Monday, June 26, 2006

Moving On

Whew! I'm exhausted (but probably not as tired as Claudia, bike marathoner extraordinaire!). I finished one shawl, and started the next this weekend.

The problem with being an SPP (single project person) is that by the time the end is near, one is anxious to begin the next project. I have finished the knitting, woven in the ends, and blocked the Fir Cone shawl:

fir cone blocking

The edging, of course, took forever, and for some reason I could not get the pattern into my head until the last side of the square. That's a lot of *looking at the pattern*, which became annoying. It took a long stretch of just knitting, knitting, knitting on the edge for me to get the pattern memorized. Then, suddenly, it was done.

The whole thing is too big to get a good full shot photo anywhere in my house: it is 85" to a side. That is one Big Square. Details? Fir Cone shawl pattern from Cheryl Oberle's Folk Shawl book, Silky Wool yarn from Elizabeth Lavold, size 6 needles. Here is a detail of the corner being blocked:

fir cone corner

I used stainless steel TIG rods as blocking wires, then pinned those down to hold the shawl under tension. Here's the whole thing folded up and ready to . . . what?

fir cone folded

Not being a shawl wearing person, I imagine this will get taken on trips as a blanket, wrap, and pillow. But it's BIG, too big to pack on some trips.

Fortunately, the next planned adventure is a car trip, and to high elevations, so despite summer, and the heat, oh dear, the heat, lately, I will take this along for hoped-for cool evenings.

What was I so anxious to get started? This:

kerry blue start

The beginnings of Kerry Blue Shawl, from Traditional Knitted Lace Shawls, by Martha Waterman. I wanted to get this started before heading out for summer travel, because shawls, knitted as triangles, or in the round (or square, as in this case) are ideal travel projects. They make a neat bundle when I'm not working on them, are easy to pull out and work a few rounds, and fold up with the yarn inside when they need to be put away. There's no gauge or measuring, they don't need to fit anything. They are just pure knitting pleasure.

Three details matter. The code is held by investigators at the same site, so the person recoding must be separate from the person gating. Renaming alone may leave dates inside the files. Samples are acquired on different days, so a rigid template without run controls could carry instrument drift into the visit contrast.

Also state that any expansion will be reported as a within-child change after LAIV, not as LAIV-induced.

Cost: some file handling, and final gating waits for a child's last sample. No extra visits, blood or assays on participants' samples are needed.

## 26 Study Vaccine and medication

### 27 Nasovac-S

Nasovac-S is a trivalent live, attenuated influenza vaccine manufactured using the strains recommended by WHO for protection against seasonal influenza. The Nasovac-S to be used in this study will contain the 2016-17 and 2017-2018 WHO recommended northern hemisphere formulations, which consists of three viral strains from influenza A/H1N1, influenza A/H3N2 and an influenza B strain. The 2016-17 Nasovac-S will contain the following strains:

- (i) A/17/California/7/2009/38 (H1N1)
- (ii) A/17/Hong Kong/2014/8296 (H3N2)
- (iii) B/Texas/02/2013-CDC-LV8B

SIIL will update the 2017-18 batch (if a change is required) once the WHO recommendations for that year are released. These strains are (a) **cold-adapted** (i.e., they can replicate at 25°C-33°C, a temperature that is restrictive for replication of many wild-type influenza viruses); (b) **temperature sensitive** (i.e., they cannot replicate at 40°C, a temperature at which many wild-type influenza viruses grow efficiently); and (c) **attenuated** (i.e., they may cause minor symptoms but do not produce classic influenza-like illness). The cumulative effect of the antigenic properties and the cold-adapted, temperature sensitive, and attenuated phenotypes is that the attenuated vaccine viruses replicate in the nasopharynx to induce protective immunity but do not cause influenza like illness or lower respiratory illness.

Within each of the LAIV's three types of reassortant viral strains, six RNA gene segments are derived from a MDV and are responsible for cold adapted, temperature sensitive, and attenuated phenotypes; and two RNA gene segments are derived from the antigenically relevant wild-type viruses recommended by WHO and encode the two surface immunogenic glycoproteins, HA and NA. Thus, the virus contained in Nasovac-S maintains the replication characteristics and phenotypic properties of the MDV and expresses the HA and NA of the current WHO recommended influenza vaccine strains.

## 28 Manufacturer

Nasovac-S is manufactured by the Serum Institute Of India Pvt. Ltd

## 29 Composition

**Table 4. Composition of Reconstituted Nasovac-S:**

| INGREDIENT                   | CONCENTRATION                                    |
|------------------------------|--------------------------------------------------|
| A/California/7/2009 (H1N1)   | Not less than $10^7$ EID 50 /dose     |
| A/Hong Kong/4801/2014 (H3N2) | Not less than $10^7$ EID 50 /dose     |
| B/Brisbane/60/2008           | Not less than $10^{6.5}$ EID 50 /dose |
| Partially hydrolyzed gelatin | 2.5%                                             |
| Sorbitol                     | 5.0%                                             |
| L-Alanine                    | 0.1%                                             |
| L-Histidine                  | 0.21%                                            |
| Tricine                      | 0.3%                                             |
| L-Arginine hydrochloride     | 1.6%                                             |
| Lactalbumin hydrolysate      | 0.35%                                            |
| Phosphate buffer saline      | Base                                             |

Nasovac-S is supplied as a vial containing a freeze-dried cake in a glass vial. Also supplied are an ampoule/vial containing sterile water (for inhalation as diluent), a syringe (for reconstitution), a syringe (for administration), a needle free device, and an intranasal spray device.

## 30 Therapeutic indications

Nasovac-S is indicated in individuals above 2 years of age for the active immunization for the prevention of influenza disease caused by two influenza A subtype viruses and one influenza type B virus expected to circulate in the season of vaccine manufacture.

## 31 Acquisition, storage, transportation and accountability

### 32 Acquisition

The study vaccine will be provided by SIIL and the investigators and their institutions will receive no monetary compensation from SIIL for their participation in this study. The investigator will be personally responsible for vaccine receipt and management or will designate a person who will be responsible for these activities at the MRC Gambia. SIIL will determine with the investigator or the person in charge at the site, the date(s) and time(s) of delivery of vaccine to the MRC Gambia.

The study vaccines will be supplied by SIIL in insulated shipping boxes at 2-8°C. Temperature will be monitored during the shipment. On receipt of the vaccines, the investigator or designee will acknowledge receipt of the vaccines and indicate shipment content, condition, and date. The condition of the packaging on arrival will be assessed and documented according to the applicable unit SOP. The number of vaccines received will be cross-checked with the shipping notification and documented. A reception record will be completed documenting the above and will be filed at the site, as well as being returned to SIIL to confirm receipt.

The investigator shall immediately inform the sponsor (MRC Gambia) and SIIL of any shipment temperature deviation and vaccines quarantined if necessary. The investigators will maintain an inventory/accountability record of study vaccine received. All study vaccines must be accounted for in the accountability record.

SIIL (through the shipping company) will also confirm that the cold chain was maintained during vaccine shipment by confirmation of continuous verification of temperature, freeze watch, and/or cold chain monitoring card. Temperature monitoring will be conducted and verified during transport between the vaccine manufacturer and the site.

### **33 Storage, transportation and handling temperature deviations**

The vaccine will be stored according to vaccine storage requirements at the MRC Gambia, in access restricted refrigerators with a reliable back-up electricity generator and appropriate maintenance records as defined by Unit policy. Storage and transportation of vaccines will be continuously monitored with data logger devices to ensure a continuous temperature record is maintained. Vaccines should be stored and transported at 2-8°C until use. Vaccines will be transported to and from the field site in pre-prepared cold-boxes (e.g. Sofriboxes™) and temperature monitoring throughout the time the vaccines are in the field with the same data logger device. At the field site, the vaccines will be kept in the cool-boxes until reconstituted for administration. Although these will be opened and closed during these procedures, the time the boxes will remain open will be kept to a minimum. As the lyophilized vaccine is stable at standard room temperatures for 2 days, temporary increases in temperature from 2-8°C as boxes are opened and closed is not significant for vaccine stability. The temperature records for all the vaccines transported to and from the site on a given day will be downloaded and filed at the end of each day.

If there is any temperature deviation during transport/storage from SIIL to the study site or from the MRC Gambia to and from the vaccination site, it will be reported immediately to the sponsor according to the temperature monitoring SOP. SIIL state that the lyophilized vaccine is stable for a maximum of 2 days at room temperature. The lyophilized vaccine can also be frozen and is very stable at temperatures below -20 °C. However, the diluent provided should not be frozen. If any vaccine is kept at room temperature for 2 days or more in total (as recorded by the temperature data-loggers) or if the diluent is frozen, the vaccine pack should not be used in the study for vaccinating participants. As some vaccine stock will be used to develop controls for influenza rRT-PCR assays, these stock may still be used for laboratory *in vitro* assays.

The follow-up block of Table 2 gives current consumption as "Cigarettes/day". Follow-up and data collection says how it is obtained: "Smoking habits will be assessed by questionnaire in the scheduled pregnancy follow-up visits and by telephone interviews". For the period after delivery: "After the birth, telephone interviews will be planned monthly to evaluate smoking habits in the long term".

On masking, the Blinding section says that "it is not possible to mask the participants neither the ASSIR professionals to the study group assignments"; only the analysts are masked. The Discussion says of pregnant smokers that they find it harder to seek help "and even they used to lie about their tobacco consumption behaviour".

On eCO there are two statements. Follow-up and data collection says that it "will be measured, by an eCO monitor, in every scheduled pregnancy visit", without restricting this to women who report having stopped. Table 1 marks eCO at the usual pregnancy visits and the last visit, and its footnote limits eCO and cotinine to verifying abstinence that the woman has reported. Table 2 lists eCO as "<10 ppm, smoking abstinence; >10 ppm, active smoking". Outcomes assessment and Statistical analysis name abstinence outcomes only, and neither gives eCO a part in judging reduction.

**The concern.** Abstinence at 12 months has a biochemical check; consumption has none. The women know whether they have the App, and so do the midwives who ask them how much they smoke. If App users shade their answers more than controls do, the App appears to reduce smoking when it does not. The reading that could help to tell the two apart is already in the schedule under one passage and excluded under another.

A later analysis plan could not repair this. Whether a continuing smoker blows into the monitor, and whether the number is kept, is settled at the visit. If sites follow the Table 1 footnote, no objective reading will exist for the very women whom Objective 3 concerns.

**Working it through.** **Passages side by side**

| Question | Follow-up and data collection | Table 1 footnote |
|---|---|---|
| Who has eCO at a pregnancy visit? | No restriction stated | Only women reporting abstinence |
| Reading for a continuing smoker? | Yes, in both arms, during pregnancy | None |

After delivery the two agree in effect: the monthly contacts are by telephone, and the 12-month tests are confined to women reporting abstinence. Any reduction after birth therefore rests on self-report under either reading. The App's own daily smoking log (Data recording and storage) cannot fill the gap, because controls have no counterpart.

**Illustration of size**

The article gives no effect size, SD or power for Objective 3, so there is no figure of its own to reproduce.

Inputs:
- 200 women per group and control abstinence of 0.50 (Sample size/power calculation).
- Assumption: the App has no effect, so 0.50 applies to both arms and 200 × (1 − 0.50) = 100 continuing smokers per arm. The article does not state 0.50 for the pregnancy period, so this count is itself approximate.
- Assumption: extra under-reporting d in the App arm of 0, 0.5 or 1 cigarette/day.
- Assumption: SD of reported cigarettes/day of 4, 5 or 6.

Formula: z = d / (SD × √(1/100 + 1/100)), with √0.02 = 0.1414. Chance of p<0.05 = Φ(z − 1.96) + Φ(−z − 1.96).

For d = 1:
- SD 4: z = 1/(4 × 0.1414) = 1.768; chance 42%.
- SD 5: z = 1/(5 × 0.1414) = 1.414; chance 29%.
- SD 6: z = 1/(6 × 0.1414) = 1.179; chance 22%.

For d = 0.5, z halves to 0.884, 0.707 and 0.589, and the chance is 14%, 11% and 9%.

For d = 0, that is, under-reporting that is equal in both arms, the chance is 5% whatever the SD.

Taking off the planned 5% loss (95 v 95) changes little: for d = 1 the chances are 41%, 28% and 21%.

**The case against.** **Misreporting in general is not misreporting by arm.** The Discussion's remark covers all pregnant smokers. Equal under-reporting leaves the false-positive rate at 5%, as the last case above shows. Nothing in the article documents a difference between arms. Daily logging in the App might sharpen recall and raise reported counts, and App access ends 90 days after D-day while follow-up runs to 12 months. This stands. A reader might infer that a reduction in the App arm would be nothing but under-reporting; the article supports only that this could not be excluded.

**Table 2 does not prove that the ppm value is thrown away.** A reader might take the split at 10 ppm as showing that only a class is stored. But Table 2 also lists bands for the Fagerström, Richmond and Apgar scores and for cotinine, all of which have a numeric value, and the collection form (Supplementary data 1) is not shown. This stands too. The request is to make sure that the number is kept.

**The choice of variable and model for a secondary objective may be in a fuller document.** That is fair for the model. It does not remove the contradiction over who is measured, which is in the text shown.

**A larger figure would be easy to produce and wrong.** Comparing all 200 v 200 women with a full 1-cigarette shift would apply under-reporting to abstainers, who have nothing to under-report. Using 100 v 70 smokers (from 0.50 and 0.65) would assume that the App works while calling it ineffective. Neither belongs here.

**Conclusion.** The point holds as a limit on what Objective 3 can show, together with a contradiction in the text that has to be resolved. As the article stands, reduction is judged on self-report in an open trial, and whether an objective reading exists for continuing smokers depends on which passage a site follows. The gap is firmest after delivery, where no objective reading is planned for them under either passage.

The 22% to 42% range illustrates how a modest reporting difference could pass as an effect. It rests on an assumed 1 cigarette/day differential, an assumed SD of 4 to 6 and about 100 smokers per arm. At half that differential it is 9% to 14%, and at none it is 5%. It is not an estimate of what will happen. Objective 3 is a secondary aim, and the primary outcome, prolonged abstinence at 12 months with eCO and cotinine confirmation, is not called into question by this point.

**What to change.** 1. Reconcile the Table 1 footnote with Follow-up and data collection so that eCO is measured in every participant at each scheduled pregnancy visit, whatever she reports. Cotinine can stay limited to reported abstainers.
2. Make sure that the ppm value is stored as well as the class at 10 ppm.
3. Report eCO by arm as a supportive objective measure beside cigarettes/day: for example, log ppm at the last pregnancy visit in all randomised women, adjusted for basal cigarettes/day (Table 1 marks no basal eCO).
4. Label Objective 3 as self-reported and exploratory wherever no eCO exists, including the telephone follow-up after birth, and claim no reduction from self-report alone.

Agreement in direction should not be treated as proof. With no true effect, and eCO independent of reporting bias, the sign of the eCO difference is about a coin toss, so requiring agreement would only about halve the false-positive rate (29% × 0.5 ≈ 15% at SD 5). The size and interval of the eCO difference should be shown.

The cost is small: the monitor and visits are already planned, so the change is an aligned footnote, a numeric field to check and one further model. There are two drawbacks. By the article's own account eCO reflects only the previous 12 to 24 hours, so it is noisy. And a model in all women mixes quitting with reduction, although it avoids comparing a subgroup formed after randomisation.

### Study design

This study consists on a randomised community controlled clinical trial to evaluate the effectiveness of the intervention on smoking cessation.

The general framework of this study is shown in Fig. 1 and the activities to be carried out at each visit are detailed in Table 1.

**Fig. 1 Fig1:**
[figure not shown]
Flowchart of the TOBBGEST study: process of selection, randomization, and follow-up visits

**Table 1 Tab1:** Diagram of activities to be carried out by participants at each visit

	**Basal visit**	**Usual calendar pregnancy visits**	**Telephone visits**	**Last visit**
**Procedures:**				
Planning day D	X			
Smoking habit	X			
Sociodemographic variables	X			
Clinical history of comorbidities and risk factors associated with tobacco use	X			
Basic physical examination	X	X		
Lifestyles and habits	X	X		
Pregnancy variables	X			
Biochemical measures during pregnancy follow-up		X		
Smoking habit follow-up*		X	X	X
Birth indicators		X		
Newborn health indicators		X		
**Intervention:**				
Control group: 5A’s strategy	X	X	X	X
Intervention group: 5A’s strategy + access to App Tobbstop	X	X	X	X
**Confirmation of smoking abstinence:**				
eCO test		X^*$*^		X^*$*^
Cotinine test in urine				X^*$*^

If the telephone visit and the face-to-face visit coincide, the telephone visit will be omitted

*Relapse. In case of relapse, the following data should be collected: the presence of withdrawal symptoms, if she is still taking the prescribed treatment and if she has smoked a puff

This one seems to be puttering along smoothly. The yarn is handspun Blue Faced Leicester from this post, dyed long ago (see this post). The beginning of the pattern is easy to follow, and I have great needles:

blue needles

Local guild member Jackie passed on several vintage nylon circulars. She seemed happy to be rid of them, and I am pleased to have them. These are a 6, one piece, smooth (no joins) and tippy tips. I may have to trade for a longer circ as the shawl progresses, and the good news? There is a longer nylon one in this size, yay!

I'm off to knit, while it is still cool this morning. This is at the perfect stage for hot weather knitting: too small to fill a lap. We'll see how enthusiastic I am in a few weeks, with a big bundle of hot red wool in my lap. Until then: knit on!


Blogger Hannah said...

Beautiful shawl!

Ooh, I am envious of your needles. I have some aluminums and some nylons from my grandmother and the nylons are especially nice and pointy. Great for lace.

8:26 AM  
Blogger June said...

So pretty!

CO has a beautiful way of fitting lace designs together.

9:17 AM  
Blogger Anne said...

Might have been fiddly, but it sure came out nicely! Cool temps at higher elevations sounds wonderful - we are under another week of 90-95 degree weather here!

9:44 AM  
Blogger Dropstitchknitter said...

Just gorgeous - breathtaking!!!

11:18 AM  
Blogger claudia said...

Only half a marathon this weekend.


I think I'm up for another shawl myself.

7:51 PM  
Blogger Marie said...

Lovely shawl, Sara! I have one set of nylon circs around somewhere. They're yours if I can find them.

6:53 AM  
Blogger Jackie said...

85" is a really big shawl! It is beautiful!

"because shawls, knitted as triangles, or in the round (or square, as in this case) are ideal travel projects"

I want to be able to say this some day. I have the pattern, I have the needles, I have the yarn. So why can't I knit a shawl? I think that I am suffering from lace fear. And lack of uninterrupted time.

11:01 AM  
Blogger CatonsvilleCats said...

You may already know this but Kerry Blue has errors. Check the Interweave site for book errata for that book.
Lovely Fir Cone, it's on my list, I linky-ed over from Two Sheep to see it.

5:27 AM  
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6:26 PM  

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